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Living labs for a mobile app-based health program: effectiveness of a 24-week walking intervention for cardiovascular disease risk reduction among female Korean-Chinese migrant workers: a randomized controlled trial



The risk of Cardiovascular disease (CVDs) among adult populations is influenced by environmental factors, and immigrant populations tend to be more vulnerable. This study examined the effectiveness of a 24-week walking program based on social-cognitive determinants through mobile app for CVD risk reduction among female Korean-Chinese middle-aged workers.


This study used a parallel randomized controlled trial. Participants were recruited by distributing posters and flyers and randomly assigned to either the standard treatment (ST, n = 22) or enhanced treatment group (ET, n = 28). Participants were provided with a mobile app linked to Fitbit Alta for 24 weeks and instructed to walk at least 30 minutes five times a week and moderate-intensity physical activity. The ET group had additional interventions that enhanced social-cognitive determinants such as self-efficacy, social support. All participants were guided to voluntary physical activity during the 12-week maintenance period. Data were analyzed by the Mann Whitney U-test and a generalized estimating equation.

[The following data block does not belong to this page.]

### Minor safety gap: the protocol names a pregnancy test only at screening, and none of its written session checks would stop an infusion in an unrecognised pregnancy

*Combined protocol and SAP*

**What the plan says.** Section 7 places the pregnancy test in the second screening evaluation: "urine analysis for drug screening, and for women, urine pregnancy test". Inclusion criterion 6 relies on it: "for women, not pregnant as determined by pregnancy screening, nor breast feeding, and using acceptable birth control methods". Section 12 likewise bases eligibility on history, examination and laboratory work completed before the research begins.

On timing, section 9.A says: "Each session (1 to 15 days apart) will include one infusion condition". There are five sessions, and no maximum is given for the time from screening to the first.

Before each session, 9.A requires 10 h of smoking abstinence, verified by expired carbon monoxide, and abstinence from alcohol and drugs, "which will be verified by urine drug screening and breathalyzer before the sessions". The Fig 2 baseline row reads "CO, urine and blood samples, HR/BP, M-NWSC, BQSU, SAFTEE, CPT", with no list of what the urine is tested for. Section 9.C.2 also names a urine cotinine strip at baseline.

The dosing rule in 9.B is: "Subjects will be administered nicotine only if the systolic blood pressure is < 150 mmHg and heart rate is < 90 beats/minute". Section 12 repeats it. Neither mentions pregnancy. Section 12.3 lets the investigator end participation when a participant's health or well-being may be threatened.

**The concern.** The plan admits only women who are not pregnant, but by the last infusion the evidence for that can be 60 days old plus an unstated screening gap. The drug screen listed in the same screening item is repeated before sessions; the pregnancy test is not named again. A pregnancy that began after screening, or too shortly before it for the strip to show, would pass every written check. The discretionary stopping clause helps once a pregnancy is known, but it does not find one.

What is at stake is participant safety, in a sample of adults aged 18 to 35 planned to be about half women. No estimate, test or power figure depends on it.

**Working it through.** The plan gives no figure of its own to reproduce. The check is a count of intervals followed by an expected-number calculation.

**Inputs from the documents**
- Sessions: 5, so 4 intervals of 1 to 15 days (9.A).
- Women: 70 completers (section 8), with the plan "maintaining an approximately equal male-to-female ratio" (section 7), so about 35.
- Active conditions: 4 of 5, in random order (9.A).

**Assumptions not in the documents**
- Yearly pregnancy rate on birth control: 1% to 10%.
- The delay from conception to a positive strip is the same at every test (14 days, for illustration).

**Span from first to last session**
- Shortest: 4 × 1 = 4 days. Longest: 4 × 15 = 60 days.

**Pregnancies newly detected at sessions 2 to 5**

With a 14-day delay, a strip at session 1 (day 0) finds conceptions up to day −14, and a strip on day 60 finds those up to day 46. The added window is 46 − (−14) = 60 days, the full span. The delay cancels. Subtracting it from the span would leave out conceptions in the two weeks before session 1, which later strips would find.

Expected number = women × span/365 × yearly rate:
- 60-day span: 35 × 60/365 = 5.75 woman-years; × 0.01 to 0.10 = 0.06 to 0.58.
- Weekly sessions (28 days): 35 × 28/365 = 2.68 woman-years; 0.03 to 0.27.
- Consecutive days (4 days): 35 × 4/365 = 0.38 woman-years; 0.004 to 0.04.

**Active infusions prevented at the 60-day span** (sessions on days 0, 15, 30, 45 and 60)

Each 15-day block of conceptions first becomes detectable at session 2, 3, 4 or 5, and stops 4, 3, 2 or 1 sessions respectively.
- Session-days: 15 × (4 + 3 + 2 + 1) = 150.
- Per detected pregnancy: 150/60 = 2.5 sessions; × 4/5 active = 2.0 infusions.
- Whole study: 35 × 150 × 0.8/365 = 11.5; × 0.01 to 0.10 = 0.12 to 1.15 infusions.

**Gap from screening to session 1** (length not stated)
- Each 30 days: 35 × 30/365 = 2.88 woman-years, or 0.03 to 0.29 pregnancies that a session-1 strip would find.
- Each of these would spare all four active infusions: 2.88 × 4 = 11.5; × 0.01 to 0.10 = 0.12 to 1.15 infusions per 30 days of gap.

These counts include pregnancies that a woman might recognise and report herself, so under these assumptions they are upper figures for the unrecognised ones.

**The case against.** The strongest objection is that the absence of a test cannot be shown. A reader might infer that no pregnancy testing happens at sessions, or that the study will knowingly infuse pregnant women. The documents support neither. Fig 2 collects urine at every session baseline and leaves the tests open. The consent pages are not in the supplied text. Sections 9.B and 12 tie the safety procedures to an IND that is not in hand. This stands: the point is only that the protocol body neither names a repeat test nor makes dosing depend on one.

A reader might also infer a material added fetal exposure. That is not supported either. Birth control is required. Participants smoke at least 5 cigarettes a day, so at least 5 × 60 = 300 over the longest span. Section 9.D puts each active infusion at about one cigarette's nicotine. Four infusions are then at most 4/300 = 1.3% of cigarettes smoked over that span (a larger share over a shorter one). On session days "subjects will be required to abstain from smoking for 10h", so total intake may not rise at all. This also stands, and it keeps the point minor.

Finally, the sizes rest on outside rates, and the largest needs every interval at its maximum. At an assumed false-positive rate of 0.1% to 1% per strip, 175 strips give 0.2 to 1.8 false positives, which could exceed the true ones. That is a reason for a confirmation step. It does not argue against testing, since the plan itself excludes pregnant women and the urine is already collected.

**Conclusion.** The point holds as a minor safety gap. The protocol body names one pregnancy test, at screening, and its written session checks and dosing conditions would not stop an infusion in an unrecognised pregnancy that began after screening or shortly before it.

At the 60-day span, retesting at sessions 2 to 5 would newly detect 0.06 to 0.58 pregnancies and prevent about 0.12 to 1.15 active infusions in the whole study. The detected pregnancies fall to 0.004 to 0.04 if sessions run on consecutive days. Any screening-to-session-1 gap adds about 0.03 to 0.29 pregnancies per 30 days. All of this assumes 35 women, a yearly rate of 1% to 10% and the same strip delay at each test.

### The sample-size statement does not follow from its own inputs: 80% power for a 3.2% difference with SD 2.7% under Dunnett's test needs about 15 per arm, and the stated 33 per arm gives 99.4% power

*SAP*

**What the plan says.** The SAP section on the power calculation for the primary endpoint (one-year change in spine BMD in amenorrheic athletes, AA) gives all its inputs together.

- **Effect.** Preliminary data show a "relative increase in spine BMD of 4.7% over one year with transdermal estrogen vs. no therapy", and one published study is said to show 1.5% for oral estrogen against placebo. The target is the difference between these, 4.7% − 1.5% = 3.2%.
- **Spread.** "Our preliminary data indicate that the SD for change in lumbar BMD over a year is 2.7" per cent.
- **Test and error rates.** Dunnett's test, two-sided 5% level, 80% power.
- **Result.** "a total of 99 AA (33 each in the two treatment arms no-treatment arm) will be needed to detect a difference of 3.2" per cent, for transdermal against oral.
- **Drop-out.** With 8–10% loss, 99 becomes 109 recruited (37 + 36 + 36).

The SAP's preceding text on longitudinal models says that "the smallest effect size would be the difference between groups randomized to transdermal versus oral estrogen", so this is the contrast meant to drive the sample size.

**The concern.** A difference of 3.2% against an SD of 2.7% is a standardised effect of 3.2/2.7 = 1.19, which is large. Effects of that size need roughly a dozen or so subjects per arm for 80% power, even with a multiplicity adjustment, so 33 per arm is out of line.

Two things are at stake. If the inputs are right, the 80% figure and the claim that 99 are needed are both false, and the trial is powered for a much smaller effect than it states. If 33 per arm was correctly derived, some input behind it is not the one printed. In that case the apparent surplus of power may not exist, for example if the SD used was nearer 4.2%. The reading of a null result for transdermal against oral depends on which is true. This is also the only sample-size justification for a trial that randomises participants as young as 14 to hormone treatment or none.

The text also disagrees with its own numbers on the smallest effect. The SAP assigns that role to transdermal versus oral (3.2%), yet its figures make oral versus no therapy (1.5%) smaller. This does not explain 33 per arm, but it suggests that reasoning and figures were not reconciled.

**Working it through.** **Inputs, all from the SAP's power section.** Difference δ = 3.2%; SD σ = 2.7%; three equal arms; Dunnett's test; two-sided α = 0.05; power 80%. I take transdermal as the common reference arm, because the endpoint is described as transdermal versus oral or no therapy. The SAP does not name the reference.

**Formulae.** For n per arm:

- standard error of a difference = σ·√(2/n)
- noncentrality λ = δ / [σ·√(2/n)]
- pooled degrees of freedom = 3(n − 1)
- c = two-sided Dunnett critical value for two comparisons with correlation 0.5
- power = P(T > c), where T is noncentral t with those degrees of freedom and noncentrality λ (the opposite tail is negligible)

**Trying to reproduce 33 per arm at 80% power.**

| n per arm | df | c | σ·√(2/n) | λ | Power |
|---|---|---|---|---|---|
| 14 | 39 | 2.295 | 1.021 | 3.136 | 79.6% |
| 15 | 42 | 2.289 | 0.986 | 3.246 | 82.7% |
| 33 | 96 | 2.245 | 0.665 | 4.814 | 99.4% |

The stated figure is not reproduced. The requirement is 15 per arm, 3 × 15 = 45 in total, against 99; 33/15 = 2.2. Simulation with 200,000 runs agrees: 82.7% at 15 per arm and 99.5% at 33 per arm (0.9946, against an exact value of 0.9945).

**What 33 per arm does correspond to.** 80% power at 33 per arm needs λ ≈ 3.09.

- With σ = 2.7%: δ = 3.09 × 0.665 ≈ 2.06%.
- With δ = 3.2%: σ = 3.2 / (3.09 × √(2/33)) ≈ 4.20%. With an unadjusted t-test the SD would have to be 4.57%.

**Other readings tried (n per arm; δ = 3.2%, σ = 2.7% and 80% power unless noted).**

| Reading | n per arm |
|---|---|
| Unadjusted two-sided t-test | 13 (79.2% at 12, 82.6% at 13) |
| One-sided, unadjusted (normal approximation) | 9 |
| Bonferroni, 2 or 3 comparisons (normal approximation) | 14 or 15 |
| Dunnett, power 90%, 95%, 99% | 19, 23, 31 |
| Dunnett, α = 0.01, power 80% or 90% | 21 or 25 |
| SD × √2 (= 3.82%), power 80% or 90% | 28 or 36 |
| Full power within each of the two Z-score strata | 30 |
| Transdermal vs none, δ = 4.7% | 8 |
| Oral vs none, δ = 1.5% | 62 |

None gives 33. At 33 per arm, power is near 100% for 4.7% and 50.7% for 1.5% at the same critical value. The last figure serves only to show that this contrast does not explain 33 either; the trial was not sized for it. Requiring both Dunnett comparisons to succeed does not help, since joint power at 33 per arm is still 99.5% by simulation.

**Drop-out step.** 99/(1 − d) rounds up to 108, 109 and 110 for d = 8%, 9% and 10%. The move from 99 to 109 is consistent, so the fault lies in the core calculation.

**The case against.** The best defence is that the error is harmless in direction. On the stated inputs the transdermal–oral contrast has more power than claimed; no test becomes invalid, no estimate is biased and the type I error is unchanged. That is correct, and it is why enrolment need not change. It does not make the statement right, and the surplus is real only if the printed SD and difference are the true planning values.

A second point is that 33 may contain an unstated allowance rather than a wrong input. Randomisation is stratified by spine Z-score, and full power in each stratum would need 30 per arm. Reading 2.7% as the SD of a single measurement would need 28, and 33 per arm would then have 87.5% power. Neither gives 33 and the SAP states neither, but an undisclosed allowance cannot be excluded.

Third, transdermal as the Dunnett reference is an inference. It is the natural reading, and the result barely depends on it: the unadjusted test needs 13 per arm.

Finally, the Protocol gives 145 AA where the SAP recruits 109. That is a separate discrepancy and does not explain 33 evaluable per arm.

There were significant between-group differences regarding the number of steps (B = 1.295, P < .001) and moderate physical activity time (OR = 6.396, P = .030) at week 12. ET group had significant changes in high-density lipoprotein cholesterol (B = 10.522, P = .007), low-density lipoprotein cholesterol (B = -16.178, P = .024), total cholesterol (B = -20.325, P = .039), fasting blood sugar (B = − 8.138, P = -.046). In addition, there was a significant reduction of 10-year CVD risk for the ET group over 12 weeks compared to the ST group (B = -0.521, P<. 001).


Long-term studies are needed to reduce the risk of cardiovascular disease in large-scale migrant workers and to confirm the direct and insdirect effects of social-cognitive determinants on health outcomes.

Trial registration

The trial was retrospectively registered in WHO ICTRP (KCT0006467) August 19th, 2021. (,

Peer Review reports


The World Health Organization reported that an estimated 17.9 million people died from cardiovascular disease (CVD) in 2016, representing 31% of all global deaths [1]. The risk of the occurrence of CVDs among various adult populations is heavily influenced by environmental factors [2]. Particularly, immigrant populations tend to have more CVD risk factors, thereby making them more vulnerable to CVD [2]. Particularly, the short-term mortality rate from coronary heart disease is high among Chinese immigrants, which is likely due to inadequate healthcare and difficulty in using medical services [3]. In addition, a systematic review of 16 studies of CVD risk factors reported a higher prevalence of diabetes, hypertension, and higher serum cholesterol among Chinese migrants than those living in mainland China [4].